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Old June 29 2011, 09:44 AM   #34
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Re: The Prime Directive

^You do realise that there are alternatives to the US style of government, the other most common being a Parlimentary system. And in the case of ST, what limited evidence we have seems to indicate that by the mid 22nd Century Earth had a parlimentary system of government, i.e the title Minister being used. Though it doesn't mean they don't elect a head of state as well as head of Government.
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Old June 29 2011, 02:41 PM   #35
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Re: The Prime Directive

They have president which represents all the Federation worlds and not a prime minister. If I'm correct, they probably also have senators, which are representatives of different worlds.

I'm not a U.S. citizen, but IMO the Roman form of government is much better than any other type of system, which the Founding Fathers model the infrastructure after. Even a lot of the laws that are currently being used in the U.S. are almost the exact duplicate of the Roman laws, but a lot of them are also ripped off from English old laws.
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Old June 29 2011, 09:57 PM   #36
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Re: The Prime Directive

Paradon wrote: View Post
They have president which represents all the Federation worlds and not a prime minister.
But Earth's own government appears to be mixed. United Earth is a parliamentary republic - a President as head of state, and a Prime Minister as head of government. This is wholly separate from Federation governmental structure, which has a President as both roles. (Delegates from Federation worlds, Earth included, are Councillors.)
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Old June 30 2011, 02:32 AM   #37
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Re: The Prime Directive

Mr. Laser Beam wrote: View Post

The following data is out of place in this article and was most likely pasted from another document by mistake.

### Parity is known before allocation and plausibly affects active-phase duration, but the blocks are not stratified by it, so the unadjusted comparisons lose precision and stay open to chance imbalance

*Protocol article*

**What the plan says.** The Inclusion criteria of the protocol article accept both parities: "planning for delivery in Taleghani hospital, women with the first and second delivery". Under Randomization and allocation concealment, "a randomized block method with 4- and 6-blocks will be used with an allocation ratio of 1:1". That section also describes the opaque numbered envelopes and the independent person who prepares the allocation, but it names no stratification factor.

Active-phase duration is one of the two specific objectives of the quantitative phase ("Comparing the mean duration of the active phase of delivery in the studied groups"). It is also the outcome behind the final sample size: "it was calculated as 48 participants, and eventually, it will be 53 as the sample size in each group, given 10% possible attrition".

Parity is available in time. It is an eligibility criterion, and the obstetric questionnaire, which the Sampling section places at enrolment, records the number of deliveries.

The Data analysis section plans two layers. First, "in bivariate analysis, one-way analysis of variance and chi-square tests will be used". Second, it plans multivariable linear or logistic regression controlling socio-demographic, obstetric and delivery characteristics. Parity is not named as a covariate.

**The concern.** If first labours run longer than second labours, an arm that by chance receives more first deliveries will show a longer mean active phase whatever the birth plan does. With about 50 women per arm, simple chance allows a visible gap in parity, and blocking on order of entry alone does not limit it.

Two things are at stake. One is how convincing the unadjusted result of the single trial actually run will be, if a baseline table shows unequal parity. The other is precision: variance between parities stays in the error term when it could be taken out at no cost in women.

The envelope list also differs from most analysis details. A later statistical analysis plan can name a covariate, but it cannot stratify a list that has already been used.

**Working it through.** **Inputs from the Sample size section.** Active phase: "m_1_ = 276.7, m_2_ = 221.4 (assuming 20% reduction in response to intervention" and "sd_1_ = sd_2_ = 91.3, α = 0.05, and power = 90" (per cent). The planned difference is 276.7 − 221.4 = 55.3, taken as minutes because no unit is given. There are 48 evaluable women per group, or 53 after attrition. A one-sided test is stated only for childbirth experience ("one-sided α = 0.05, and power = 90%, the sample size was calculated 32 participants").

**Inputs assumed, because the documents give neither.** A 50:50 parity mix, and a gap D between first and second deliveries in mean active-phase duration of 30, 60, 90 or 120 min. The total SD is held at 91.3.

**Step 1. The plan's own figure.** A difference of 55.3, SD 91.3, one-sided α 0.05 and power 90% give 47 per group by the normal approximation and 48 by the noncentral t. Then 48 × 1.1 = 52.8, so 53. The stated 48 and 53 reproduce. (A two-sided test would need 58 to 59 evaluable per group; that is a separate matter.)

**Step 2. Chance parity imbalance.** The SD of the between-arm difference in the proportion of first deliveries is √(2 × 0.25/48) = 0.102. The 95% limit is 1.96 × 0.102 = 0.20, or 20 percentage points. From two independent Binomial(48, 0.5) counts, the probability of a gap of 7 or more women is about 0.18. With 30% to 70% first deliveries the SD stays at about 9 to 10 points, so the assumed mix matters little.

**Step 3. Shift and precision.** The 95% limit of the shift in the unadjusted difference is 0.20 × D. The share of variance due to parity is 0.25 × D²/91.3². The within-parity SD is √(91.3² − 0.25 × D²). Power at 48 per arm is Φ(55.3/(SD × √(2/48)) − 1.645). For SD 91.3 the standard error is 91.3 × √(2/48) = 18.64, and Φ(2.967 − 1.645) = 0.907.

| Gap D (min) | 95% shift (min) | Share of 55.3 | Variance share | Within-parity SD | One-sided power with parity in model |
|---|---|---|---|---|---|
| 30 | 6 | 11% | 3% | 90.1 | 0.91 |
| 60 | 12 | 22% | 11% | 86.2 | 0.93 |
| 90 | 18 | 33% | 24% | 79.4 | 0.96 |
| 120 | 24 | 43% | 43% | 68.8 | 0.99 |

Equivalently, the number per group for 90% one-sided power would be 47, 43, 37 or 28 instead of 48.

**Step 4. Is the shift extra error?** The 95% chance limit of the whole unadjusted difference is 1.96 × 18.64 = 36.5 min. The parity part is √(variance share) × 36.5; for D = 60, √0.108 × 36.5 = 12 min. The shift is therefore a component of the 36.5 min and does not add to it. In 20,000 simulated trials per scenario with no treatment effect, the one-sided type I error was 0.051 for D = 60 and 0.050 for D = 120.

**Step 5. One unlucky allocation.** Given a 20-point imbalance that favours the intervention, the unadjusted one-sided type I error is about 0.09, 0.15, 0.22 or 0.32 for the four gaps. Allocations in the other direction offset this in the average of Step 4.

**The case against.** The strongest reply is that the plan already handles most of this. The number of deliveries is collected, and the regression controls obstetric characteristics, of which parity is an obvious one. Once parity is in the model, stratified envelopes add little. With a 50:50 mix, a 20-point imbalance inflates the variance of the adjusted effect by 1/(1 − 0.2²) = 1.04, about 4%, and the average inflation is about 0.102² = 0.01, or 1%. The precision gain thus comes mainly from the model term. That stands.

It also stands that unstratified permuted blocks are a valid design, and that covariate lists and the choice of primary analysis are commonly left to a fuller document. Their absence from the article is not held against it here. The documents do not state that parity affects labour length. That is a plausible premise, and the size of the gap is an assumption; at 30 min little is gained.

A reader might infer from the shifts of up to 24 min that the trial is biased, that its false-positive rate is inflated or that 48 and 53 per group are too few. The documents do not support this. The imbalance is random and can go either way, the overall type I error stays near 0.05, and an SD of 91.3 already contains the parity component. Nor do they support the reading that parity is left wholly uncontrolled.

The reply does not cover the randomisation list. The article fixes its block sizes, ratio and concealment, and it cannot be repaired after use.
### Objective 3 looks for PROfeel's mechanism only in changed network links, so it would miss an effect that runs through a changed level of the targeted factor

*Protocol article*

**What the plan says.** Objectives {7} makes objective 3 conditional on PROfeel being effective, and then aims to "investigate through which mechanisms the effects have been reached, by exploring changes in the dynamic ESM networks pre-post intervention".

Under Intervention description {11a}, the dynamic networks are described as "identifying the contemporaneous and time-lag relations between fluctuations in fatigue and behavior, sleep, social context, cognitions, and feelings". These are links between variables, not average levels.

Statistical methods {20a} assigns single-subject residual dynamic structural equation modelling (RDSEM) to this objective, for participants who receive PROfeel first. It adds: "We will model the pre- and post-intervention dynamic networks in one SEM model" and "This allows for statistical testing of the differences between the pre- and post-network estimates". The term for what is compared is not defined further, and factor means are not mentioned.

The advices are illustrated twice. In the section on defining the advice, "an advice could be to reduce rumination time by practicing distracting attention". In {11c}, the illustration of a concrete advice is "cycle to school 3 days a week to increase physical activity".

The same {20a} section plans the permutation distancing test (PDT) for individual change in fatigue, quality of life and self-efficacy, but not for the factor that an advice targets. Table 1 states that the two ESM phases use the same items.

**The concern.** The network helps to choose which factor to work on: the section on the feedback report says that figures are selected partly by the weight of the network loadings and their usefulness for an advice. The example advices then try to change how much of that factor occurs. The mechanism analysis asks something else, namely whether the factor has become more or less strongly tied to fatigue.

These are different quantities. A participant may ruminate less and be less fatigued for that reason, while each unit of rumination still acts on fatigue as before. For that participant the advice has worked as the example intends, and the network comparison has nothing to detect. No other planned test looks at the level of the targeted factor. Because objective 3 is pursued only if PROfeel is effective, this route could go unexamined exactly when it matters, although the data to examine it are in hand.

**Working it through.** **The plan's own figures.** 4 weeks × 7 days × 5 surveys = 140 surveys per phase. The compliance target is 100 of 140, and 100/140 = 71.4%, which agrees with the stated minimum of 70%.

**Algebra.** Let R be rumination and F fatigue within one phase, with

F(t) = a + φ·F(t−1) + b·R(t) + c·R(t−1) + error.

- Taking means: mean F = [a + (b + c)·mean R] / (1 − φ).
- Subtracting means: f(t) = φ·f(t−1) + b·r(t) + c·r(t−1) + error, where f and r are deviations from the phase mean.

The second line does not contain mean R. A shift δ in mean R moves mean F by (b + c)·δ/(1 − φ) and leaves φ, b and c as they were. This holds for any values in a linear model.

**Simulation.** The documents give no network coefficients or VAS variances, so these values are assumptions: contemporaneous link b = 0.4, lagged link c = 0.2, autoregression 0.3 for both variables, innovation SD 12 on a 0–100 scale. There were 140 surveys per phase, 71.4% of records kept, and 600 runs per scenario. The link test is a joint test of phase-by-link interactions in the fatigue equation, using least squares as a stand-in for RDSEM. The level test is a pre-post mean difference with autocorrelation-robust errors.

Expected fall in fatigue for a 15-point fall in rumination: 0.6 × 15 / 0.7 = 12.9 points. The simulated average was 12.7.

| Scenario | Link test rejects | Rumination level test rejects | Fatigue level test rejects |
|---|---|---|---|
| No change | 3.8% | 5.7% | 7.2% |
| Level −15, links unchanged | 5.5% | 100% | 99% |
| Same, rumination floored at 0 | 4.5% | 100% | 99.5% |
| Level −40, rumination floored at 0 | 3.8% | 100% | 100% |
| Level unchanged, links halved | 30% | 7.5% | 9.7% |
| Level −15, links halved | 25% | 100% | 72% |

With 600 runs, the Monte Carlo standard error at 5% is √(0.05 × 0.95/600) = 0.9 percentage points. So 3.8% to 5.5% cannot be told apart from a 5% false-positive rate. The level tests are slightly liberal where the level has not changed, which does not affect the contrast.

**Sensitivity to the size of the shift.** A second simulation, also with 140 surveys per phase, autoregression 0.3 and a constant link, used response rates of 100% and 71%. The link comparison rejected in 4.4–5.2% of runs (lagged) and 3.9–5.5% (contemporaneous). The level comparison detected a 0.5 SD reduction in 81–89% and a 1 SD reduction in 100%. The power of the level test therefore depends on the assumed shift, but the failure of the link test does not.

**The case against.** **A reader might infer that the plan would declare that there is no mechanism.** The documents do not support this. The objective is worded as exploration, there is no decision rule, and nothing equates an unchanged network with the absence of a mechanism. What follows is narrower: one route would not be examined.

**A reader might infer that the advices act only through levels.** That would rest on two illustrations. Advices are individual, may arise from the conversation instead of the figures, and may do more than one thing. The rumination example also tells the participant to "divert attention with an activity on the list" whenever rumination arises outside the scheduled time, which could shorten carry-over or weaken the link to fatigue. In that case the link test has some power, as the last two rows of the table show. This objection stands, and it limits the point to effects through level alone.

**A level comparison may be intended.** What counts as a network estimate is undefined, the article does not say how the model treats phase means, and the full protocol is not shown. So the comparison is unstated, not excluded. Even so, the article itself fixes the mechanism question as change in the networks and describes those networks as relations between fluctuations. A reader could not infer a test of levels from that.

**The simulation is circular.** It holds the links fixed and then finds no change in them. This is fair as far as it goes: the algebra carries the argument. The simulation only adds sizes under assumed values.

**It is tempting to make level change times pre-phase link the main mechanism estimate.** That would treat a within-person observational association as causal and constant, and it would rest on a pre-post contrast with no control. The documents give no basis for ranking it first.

Paradon wrote: View Post
They have president which represents all the Federation worlds and not a prime minister.
But Earth's own government appears to be mixed. United Earth is a parliamentary republic - a President as head of state, and a Prime Minister as head of government. This is wholly separate from Federation governmental structure, which has a President as both roles. (Delegates from Federation worlds, Earth included, are Councillors.)
Yeah but there are no politicians. The Federation has its own set of base laws with only some "traditional" and cultural respective planetary laws still in effect.

As far as Earth is concerned in Star Trek. Its a utopian planet where human rights are observed in every corner. People are free to live whatever lifestyle they choose (as long as its legal) and as a result, they've eliminated all major social and economic problems and crime is at a record low (it probably still occurs, but not at the frequency it does in our current time period).
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Old July 1 2011, 01:44 AM   #38
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Re: The Prime Directive

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Yeah but there are no politicians.
Regardless of the form of the federation's government, any persons in the upper levels of that government, forming policy and making decisions, would be a "politician."

As far as Earth is concerned in Star Trek. Its a utopian planet ...
Problem is, we've seen so little of Earth, it really is hard to definitely state that it's "a utopia." At best, Earth might be a generally pleasant place, kind of in line with the present day western nations. Not strictly speaking a paradise, but still okay. But even in the 24th century, there could be a segment of the population who don't fit into the societal norm. It's almost inevitable. How will Earth's greater society treat these people.

Bele: "We've got your kind penned ... into little districts, and it's not going to change."

People are free to live whatever lifestyle they choose (as long as its legal)